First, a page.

• I held off on using the iPhone for pics and vids for about six days, then got fed up with people brazenly trotting out notebooks to write in (no reading or writing was supposedly the rule).

      I viewed my rule breaking as better though, as I was just documenting what I saw, while they were using words, even unspoken, to give their lives a context that helped them get through that time, something most of us didn’t do.

      The point of this story? That I can be smug, even in my rule-breaking:)

  10. I’ve always wondered what such a retreat was like, so thanks for sharing. It sounds very challenging, but ultimately rewarding if you can stick it out. Kudos for going all in for 10 days. I hope the lessons learned continue to serve you.

  11. So glad to hear that it was as success! Monkey minds are hard to tame!!!

  12. I attended a Vipassana meditation retreat in India last year and those 10 days were some of the hardest days of my life but they were so WORTH it! Incredible experience and I’m so glad that you enjoyed your time there as well!

  13. Wow! I signed up for my 10 day silent retreat about 2 weeks ago and I funny enough, I did it for the same reasons. Anything that looks uber challenging and super rigorous is exactly what I like to get myself into. Thank you for sharing your experience! Fantastic story telling too. 🙂

  14. What an experience! I doubt I’ll be able to do it successfully….looks really challenging!

  15. Good for you Drew! This post was fantastic and I loved it! I have tried meditating and I agree, it is REALLY tough. Quieting the mind is something I have never been able to full grasp. Doing something like this sounds really interesting though, is it wrong that sleeping on the floor is the one reason i don’t want to do it? did you really have to sleep on concrete with a wooden pillow? That sounds wretched.

    • Technically, it was a concrete bed in a room with a straw mat laid over it, so it wasn’t straight concrete. Most people spent at least some of the nights on clothes they fashioned into a pillow, but most of them turned to the pillow eventually, and it was much better than it sounds:)

  16. Thanks for sharing this, Drew – because I read another travel blogger’s post about a 10 day silent retreat which made it sound too painful and challenging for me… but if you can do it, i CAN! Just kidding. What I MEAN to say is you make it sound possible despite the potential personal challenge of it and ultimately gratifying and rewarding in important ways. And I appreciate your humor about it too. Anyway, thanks again for sharing this.

  17. Fantastic! I am so glad you posted on this. I’ve very intrigued by these meditation retreats and plan to attend one myself while I’m traveling. It struck me one day that I’ve never even spent one full day with my mouth shut. Surely, that can’t be good for the soul. Anyway, thanks again, your words were insightful.

  18. Now I don’t feel so bad about not remembering names. What a great idea to nickname people! However I imagine that I’d forget those names too.

    Thanks for the insider’s look into this retreat. Sounds like you found a place that fit your spiritual tune up needs. Taming the monkey brain is not easy, but it seems like you’re a step ahead of the rest of us westerners.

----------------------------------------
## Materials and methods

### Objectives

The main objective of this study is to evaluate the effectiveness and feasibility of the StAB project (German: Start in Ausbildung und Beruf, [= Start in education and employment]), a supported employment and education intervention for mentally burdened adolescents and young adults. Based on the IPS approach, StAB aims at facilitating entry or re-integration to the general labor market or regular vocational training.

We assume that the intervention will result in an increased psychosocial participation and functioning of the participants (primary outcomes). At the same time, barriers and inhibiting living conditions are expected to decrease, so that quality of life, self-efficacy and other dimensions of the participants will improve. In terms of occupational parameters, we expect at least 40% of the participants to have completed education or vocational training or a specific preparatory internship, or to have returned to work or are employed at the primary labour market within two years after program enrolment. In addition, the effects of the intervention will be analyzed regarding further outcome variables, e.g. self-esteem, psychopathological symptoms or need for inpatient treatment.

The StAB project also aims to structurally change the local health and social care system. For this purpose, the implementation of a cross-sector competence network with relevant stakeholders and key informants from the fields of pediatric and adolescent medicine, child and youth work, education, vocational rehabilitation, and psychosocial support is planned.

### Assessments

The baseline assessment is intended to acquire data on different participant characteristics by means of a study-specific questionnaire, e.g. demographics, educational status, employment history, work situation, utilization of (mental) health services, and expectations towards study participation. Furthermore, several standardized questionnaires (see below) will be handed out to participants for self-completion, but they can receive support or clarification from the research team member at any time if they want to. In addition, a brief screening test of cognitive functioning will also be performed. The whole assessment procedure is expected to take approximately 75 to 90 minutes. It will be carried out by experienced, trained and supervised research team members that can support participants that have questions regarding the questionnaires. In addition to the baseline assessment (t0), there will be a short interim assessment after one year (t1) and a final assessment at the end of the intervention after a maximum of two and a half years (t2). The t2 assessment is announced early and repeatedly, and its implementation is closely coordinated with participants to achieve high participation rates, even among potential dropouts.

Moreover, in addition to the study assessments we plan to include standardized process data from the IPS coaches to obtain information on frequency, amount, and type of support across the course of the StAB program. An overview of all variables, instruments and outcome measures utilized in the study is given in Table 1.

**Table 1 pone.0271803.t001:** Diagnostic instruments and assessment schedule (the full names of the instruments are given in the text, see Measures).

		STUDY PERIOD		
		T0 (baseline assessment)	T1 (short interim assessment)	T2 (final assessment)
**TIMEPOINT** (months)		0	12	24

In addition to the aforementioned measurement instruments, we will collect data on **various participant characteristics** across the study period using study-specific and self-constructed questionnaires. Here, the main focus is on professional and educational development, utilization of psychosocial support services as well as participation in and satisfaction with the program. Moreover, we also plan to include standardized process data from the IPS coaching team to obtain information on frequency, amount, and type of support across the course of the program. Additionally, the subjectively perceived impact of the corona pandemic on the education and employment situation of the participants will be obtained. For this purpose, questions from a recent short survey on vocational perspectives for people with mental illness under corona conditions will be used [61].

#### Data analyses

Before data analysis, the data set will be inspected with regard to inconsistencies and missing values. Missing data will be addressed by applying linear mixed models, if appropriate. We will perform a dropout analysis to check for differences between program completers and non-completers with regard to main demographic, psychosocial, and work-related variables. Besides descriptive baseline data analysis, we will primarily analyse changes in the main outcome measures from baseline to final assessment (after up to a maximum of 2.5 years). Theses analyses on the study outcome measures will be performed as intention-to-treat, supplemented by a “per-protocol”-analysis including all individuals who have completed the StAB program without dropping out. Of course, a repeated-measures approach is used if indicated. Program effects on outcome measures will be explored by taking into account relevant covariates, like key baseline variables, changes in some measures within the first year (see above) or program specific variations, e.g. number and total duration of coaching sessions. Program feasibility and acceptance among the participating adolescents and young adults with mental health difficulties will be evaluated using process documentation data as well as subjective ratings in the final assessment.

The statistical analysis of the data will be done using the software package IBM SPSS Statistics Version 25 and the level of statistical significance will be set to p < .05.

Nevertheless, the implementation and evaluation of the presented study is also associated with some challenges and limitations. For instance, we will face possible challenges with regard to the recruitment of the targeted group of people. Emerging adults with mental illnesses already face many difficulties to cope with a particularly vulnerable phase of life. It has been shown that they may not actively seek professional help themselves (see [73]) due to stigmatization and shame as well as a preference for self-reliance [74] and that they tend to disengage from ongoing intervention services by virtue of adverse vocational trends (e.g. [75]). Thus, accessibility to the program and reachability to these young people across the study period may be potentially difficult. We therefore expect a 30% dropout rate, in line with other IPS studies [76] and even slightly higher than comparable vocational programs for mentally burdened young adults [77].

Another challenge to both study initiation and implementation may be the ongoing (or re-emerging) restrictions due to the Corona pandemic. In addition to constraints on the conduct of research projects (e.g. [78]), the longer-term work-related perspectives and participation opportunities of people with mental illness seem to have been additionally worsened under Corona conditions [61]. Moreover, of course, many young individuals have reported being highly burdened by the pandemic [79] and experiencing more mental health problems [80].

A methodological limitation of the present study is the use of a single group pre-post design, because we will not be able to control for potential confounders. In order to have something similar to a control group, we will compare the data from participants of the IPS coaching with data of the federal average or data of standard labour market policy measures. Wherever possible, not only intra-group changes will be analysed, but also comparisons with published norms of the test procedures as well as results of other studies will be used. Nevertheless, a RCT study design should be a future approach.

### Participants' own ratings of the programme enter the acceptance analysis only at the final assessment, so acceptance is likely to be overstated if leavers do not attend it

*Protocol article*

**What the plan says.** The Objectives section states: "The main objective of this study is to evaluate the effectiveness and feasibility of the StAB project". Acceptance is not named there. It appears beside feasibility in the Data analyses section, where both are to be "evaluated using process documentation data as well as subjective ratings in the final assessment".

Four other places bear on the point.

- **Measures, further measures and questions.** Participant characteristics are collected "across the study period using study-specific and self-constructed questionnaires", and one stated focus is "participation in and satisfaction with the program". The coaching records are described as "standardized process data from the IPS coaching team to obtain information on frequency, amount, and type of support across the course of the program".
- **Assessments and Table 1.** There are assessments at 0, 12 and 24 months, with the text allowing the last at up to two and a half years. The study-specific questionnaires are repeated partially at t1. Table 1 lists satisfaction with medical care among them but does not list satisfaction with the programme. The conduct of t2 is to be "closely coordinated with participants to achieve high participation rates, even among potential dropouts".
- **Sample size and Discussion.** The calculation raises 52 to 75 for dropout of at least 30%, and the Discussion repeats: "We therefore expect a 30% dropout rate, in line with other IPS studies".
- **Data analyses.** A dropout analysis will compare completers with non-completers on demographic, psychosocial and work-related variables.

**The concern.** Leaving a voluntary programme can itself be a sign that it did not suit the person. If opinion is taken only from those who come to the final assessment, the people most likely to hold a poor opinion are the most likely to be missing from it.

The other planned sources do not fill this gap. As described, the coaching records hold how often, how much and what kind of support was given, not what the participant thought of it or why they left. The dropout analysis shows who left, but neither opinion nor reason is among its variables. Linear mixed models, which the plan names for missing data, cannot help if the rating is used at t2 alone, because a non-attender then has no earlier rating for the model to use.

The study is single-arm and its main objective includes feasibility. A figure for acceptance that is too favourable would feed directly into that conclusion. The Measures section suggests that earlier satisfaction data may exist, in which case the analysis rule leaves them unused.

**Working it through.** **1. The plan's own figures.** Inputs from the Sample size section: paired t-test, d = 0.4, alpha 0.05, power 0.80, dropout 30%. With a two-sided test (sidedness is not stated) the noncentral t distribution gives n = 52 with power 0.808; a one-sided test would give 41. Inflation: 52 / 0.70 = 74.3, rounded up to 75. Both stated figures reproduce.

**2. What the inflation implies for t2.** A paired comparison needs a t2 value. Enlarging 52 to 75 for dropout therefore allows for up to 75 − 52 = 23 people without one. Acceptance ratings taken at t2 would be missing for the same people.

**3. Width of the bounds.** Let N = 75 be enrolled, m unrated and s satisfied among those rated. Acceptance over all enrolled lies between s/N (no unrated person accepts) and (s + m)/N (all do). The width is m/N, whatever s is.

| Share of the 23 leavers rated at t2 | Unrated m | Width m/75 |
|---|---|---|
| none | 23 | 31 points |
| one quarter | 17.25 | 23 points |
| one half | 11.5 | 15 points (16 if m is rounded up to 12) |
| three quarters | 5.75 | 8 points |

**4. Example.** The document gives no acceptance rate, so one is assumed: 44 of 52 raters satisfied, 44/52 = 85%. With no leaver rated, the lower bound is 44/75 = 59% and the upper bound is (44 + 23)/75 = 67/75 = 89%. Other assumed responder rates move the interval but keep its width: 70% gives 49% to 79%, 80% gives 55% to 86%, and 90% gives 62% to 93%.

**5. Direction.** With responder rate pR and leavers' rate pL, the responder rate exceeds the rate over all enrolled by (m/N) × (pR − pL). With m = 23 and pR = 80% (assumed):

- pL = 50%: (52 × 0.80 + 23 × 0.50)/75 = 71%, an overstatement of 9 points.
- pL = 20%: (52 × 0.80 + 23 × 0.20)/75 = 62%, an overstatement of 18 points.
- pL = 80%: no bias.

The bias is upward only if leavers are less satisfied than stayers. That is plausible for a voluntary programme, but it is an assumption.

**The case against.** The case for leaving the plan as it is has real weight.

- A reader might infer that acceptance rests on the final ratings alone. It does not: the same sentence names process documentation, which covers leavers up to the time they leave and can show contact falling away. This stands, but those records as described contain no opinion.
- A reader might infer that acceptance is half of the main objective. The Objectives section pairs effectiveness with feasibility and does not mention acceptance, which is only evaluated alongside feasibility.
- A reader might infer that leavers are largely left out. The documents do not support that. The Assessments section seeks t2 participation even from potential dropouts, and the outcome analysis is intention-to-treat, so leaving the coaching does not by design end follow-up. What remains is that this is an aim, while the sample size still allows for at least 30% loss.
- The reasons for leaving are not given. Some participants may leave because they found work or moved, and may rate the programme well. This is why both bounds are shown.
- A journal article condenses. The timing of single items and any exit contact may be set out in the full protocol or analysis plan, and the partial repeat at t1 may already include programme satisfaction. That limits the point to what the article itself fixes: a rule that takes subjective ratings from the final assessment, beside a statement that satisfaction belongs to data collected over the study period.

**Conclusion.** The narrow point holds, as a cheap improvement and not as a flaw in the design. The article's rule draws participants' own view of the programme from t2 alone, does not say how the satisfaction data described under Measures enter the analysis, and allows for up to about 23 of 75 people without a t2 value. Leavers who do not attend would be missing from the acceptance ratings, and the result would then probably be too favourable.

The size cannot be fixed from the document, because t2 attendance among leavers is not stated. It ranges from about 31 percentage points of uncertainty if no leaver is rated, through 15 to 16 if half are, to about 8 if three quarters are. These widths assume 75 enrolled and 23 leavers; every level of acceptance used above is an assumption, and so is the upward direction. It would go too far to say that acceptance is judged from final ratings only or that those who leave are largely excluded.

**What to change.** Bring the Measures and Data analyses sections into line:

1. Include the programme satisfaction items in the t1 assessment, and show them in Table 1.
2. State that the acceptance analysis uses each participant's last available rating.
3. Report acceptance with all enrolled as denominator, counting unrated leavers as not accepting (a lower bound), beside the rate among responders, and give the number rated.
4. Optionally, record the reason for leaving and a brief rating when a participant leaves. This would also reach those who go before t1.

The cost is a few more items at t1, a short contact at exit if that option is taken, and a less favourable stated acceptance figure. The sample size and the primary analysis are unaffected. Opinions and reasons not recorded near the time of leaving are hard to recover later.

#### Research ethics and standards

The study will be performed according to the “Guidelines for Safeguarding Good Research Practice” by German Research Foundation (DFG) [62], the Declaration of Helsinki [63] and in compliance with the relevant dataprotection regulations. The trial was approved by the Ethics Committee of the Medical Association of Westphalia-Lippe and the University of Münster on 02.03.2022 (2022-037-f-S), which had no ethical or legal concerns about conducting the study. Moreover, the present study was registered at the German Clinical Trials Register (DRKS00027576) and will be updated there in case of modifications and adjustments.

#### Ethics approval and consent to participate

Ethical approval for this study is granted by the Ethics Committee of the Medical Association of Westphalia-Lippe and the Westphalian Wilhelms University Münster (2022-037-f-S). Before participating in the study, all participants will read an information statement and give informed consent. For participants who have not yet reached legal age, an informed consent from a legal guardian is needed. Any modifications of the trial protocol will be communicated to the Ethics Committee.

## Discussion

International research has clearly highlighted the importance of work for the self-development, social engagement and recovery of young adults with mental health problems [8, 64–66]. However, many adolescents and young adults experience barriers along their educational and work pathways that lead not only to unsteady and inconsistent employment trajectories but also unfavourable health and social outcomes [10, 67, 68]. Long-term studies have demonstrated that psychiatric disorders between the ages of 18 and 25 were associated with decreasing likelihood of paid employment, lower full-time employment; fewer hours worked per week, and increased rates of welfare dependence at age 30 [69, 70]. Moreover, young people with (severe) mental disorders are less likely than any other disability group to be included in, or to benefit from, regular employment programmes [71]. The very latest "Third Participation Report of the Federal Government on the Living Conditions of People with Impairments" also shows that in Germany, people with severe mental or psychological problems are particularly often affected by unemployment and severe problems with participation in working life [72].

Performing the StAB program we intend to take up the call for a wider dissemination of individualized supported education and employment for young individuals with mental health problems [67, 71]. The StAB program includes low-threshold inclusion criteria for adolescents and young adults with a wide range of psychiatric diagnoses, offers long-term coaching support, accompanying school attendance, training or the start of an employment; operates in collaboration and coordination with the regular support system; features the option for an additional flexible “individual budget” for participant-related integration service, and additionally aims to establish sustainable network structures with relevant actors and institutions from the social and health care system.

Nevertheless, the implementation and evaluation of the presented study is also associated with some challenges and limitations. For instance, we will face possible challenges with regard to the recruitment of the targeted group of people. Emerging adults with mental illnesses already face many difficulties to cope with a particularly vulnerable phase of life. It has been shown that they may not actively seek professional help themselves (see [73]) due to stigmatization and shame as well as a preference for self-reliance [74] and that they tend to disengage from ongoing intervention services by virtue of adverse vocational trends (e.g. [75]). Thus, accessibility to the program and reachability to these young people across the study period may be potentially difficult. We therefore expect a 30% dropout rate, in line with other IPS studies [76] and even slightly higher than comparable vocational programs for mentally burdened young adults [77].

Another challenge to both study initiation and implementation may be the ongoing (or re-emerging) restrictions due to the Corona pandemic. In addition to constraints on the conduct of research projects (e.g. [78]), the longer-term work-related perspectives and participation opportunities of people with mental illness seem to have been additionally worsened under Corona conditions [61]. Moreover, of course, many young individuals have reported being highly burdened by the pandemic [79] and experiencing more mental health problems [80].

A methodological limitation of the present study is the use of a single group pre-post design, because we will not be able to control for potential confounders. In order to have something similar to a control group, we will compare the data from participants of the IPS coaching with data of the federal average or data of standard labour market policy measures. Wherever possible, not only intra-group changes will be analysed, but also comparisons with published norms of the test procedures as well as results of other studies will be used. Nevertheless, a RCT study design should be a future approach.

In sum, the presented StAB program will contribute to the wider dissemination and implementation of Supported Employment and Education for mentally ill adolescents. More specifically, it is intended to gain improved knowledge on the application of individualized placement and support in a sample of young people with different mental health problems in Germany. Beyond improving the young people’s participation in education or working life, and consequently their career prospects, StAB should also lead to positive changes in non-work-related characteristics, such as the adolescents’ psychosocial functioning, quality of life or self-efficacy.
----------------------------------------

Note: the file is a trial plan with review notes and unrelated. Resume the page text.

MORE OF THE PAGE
19. Sounds like an incredible experience!

    I think that’s the best way to do it, take what works for you.

    I like different things from different religions, and I take what I like from them all and mix them together to fit my own beliefs and lifestyle.

  20. Wow what a treat to read this! I spent 10 days at Suanmok nearly 20 years ago and it’s amazing that so little has changed. I’ve wanted to go back every since. I think you’ll find that what you learned there was much more than you think – it keeps coming back to you years down the line.

  21. Drew, thank you *so much* for sharing this story. I have dreamt about doing a meditation retreat and listen, my husband bets I can’t make it past day 1 (talk about support)! I truly hope to make it to one someday. Your experience was fun to read, fabulous to imagine and easy or not, I think you were brave to go for it. THANK YOU for sharing!

  22. What a neat experience! Thanks for sharing, Drew. I can only imagine how difficult that must’ve been, but it sounds like you made some real progress. Baby steps to tame that monkey mind!

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  24. It seems like a good experiment and a nice experience. Thailand is such a wonderful place to spend your holiday! I’d go back there in a minute 🙂

  25. Thank you for sharing your insights into this experience. Like you, I am often subject to the branch swinging, poo flinging madness of my monkey mind. For that very reason I would like to engage in a meditation retreat…
    So do you mediate at home now?

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  27. I really enjoyed this, as it is something I am considering either in India or Thailand as we make our way around the world. Thanks for sharing.

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  32. I want to do this so badly! Except two meals a day worry me I’d get too hungry… I love food too much for that I think!

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  34. What a great story! I want to do this retreat when I’m in Thailand this summer. It sounds challenging but in a good way.